“BJP councillors win from this area, thanks to the delimitation that works in their favour and never even bother with the minority pockets. We are trapped between the devil and the deep sea. Congress leaders take our votes for granted while the BJP ones never bother to approach us. We are not happy with our sitting Congress MLA, but he will still get our votes because there is no other option. He never bothered to spend his grant in our area,” said Nayeem, a mechanic.

Locals complain about lack of employment opportunities. They see the revival of the railways' locomotive workshop as one of the options available. “There was a time when more than 35,000 people worked at the facility. Today the strength has dropped to a few thousand. In the run up to the 2014 Lok Sabha polls, Modi had talked about its revival. The locals are looking forward to it,” says Kothari.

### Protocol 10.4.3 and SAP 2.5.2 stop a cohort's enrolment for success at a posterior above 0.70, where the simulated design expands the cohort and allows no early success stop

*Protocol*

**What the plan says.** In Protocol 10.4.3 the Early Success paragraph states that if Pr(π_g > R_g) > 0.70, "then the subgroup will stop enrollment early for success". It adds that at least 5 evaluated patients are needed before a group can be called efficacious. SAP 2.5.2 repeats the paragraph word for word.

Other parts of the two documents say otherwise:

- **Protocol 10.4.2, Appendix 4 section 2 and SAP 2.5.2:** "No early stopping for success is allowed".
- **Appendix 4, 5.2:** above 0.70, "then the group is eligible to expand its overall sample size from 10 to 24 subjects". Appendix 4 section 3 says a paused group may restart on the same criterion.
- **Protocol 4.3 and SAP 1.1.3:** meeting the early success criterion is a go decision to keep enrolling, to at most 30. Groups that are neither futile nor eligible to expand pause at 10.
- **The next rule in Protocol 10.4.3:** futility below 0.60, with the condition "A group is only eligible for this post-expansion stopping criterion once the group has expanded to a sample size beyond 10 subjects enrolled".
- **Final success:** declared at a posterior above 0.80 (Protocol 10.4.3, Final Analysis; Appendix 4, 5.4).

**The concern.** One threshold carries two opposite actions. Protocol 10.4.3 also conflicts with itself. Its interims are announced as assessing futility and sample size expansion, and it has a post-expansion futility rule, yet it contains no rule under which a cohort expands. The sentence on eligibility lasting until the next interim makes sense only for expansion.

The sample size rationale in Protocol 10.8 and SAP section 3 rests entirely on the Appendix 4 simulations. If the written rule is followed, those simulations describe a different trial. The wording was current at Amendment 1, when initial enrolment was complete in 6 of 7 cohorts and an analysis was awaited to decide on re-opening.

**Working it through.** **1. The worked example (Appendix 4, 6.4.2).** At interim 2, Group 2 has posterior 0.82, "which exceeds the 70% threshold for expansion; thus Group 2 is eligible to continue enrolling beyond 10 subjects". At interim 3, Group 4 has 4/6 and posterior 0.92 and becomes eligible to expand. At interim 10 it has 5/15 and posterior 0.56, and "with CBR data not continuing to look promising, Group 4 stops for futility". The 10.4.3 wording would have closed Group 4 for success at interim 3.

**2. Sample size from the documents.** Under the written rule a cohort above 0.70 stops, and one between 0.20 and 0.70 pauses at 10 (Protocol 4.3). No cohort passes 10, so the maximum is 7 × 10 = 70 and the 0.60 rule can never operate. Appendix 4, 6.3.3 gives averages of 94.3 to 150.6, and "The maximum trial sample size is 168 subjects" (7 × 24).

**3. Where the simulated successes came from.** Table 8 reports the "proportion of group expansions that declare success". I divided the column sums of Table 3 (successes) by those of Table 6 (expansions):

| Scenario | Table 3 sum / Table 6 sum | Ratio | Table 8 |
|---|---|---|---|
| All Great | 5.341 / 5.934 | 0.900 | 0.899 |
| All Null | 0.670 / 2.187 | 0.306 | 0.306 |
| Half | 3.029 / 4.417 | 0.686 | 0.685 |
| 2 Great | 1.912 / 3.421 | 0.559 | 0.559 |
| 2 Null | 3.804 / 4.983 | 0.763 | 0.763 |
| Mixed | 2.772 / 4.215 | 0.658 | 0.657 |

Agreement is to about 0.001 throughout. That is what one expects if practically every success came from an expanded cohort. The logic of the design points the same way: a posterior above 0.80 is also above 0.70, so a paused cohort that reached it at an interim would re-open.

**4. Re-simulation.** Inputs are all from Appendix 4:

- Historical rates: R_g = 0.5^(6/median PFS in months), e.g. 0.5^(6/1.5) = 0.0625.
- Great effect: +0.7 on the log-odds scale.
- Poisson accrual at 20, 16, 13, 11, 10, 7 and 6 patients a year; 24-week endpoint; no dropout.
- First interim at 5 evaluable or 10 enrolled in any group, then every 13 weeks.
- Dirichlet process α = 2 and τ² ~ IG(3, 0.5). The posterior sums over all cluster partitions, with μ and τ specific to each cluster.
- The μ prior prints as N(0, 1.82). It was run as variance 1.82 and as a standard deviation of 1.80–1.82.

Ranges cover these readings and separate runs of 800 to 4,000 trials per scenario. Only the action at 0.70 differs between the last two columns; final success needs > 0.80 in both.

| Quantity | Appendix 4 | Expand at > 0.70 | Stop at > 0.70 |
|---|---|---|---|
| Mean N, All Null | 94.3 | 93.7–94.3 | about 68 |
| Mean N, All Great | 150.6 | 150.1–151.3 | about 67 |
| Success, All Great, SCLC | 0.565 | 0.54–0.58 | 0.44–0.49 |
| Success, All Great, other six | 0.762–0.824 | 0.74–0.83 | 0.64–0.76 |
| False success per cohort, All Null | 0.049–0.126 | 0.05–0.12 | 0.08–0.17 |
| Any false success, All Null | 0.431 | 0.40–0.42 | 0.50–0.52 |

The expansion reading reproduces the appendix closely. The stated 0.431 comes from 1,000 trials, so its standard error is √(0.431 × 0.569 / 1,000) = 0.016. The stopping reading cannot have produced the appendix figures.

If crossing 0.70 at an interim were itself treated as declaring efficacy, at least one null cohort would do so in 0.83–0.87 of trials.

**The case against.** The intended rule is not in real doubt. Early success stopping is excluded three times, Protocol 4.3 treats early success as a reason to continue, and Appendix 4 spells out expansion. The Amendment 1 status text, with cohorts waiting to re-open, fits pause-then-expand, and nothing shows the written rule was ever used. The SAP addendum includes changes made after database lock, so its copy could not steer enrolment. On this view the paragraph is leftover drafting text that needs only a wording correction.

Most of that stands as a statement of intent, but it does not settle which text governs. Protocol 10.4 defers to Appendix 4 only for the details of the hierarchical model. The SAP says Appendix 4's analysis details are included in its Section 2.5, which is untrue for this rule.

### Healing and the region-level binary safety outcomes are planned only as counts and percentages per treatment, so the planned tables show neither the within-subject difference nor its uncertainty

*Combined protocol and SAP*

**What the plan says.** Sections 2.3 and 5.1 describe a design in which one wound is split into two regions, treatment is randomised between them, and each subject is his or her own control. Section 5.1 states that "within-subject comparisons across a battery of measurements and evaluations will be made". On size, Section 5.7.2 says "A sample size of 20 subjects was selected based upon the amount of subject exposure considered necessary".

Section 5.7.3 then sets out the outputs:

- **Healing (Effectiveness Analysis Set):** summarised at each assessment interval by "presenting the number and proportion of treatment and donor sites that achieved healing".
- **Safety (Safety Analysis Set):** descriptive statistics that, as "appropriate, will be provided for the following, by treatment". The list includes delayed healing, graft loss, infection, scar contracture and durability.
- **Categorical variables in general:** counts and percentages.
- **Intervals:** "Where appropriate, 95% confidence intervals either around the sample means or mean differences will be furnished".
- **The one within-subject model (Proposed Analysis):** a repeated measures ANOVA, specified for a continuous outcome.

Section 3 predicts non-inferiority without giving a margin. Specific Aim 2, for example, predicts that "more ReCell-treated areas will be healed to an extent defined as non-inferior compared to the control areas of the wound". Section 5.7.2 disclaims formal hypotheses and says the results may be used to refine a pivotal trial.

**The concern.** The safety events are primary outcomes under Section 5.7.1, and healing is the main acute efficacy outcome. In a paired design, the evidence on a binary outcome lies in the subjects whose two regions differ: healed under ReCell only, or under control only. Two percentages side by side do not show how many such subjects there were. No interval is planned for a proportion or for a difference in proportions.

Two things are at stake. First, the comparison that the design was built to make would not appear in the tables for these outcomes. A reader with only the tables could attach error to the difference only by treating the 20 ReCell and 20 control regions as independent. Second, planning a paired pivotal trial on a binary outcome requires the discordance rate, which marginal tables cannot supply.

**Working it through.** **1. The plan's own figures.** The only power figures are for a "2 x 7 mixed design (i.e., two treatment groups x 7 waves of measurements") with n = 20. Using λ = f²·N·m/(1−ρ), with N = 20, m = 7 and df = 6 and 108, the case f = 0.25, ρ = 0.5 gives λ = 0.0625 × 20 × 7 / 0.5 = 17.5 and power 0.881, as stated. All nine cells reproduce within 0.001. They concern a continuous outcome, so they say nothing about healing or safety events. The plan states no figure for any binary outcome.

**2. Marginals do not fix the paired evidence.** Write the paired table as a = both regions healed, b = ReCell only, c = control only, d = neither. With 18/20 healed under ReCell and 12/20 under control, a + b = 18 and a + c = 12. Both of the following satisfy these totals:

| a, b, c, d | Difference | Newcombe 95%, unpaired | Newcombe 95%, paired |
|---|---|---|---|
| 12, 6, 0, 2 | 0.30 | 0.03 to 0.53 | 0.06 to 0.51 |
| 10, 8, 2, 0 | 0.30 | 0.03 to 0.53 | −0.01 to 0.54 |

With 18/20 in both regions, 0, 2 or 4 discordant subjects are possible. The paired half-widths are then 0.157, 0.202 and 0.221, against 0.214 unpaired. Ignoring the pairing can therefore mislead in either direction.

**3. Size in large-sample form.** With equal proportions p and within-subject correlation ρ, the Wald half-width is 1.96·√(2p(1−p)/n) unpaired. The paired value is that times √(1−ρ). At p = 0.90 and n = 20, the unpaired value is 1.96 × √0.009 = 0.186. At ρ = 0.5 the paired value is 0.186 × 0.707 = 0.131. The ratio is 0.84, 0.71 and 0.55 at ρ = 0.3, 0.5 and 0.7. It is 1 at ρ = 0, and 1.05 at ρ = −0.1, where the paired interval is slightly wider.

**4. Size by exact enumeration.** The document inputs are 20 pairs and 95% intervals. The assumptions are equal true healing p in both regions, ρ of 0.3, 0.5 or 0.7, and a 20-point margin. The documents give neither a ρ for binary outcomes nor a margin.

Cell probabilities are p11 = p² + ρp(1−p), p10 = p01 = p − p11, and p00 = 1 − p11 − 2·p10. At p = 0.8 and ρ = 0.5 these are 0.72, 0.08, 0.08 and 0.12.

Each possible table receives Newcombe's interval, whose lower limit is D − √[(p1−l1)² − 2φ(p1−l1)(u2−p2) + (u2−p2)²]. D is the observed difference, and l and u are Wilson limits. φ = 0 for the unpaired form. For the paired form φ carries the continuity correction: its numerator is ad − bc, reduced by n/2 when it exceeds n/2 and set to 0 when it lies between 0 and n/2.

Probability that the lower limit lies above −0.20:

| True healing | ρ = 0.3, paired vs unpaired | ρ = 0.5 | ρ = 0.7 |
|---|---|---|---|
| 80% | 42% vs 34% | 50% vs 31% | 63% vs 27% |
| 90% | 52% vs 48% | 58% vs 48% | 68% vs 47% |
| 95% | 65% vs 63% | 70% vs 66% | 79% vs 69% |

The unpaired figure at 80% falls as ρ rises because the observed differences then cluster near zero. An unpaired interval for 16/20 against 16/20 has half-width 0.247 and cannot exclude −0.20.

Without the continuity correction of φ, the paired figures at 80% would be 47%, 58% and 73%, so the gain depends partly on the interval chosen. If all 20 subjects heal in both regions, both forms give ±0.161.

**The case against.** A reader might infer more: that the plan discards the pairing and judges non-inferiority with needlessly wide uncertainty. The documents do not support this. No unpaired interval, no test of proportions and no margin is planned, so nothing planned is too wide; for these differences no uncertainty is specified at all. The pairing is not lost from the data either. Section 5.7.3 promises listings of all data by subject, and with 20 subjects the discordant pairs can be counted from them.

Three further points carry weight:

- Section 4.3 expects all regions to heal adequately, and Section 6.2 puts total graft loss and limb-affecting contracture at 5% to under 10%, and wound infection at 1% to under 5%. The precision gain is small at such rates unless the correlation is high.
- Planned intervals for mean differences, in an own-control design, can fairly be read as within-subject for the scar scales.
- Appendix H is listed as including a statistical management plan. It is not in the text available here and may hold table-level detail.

The BJP leaders have been talking about the manufacturing of DEMU and MEMU coaches at the workshop but the project remains a pipe dream for now. The locals want some industrialisation in this area so that they can earn their livelihood.

For now, the BJP is looking forward to increasing its tally on the basis of its micro management that rides over years of sustained efforts put in by various Sangh Parivar organisations in the remote villages. Congress, on the other hand, is confident that its tribal vote bank will not desert the grand old party.

First published: 12 December 2017, 19:16 IST